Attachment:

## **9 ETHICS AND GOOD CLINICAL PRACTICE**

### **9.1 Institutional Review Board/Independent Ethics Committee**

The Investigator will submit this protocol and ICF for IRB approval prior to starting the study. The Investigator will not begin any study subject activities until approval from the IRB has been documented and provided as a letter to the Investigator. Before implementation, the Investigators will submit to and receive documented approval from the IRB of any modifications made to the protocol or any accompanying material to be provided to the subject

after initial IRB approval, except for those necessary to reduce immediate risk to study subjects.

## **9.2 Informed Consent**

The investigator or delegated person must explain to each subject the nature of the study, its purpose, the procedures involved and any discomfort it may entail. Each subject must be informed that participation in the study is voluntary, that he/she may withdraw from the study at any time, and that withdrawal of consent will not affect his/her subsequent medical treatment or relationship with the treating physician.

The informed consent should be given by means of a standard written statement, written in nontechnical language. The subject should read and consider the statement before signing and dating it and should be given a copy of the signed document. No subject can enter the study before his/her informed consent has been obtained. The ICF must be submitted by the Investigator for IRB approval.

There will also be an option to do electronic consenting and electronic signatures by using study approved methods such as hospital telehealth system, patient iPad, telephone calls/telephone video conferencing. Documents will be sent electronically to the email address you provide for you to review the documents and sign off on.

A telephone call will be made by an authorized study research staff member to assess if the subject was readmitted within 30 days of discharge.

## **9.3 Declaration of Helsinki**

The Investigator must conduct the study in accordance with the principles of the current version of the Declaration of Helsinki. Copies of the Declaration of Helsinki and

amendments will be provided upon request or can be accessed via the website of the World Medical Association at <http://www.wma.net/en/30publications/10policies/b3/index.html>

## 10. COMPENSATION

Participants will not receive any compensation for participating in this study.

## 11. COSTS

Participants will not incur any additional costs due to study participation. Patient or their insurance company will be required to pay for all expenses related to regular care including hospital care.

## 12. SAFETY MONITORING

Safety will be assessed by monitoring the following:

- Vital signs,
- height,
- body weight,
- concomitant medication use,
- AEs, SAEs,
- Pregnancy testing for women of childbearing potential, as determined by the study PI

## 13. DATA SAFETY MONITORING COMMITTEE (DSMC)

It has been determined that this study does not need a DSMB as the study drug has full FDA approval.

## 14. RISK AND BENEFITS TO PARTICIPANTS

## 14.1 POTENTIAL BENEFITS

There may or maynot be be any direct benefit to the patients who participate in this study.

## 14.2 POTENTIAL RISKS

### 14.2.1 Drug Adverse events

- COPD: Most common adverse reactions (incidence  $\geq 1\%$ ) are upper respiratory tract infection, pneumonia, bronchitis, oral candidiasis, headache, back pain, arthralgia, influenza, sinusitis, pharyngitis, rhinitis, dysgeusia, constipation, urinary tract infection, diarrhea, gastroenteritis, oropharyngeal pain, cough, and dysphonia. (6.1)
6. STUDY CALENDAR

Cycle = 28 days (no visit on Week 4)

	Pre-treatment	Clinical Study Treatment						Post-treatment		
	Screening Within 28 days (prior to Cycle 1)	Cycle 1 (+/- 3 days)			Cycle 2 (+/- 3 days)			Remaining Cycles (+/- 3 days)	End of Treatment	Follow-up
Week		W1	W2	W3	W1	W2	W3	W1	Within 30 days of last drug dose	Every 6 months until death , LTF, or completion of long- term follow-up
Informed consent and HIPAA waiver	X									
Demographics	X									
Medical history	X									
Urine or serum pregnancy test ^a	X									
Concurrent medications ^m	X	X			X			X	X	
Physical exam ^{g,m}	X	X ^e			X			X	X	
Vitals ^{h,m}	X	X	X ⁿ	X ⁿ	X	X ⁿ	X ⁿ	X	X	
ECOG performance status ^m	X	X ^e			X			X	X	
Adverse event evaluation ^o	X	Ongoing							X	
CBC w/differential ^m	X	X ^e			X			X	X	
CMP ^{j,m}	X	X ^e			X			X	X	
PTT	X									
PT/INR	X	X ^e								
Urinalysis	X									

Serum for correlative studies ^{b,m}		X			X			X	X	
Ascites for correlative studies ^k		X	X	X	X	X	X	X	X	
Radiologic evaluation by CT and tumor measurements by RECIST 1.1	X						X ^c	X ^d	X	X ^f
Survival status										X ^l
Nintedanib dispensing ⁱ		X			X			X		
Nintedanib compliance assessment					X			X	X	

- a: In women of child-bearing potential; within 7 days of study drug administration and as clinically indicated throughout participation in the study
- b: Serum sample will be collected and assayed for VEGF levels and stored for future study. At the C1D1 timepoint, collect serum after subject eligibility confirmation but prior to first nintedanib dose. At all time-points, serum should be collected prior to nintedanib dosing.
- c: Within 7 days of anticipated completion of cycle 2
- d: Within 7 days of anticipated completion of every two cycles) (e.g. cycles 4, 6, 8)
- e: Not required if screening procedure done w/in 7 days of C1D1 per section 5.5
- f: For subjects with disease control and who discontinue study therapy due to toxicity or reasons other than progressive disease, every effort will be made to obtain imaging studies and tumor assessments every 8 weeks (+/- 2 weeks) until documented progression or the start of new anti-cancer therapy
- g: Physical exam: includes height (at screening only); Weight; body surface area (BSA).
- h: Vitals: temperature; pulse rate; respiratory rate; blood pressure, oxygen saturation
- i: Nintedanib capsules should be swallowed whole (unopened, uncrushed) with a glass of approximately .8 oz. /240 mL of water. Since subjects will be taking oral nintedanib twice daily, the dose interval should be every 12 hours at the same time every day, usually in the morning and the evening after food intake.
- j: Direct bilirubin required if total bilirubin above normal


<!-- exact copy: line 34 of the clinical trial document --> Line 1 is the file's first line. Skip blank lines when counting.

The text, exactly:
Cycle = 28 days (no visit on Week 4)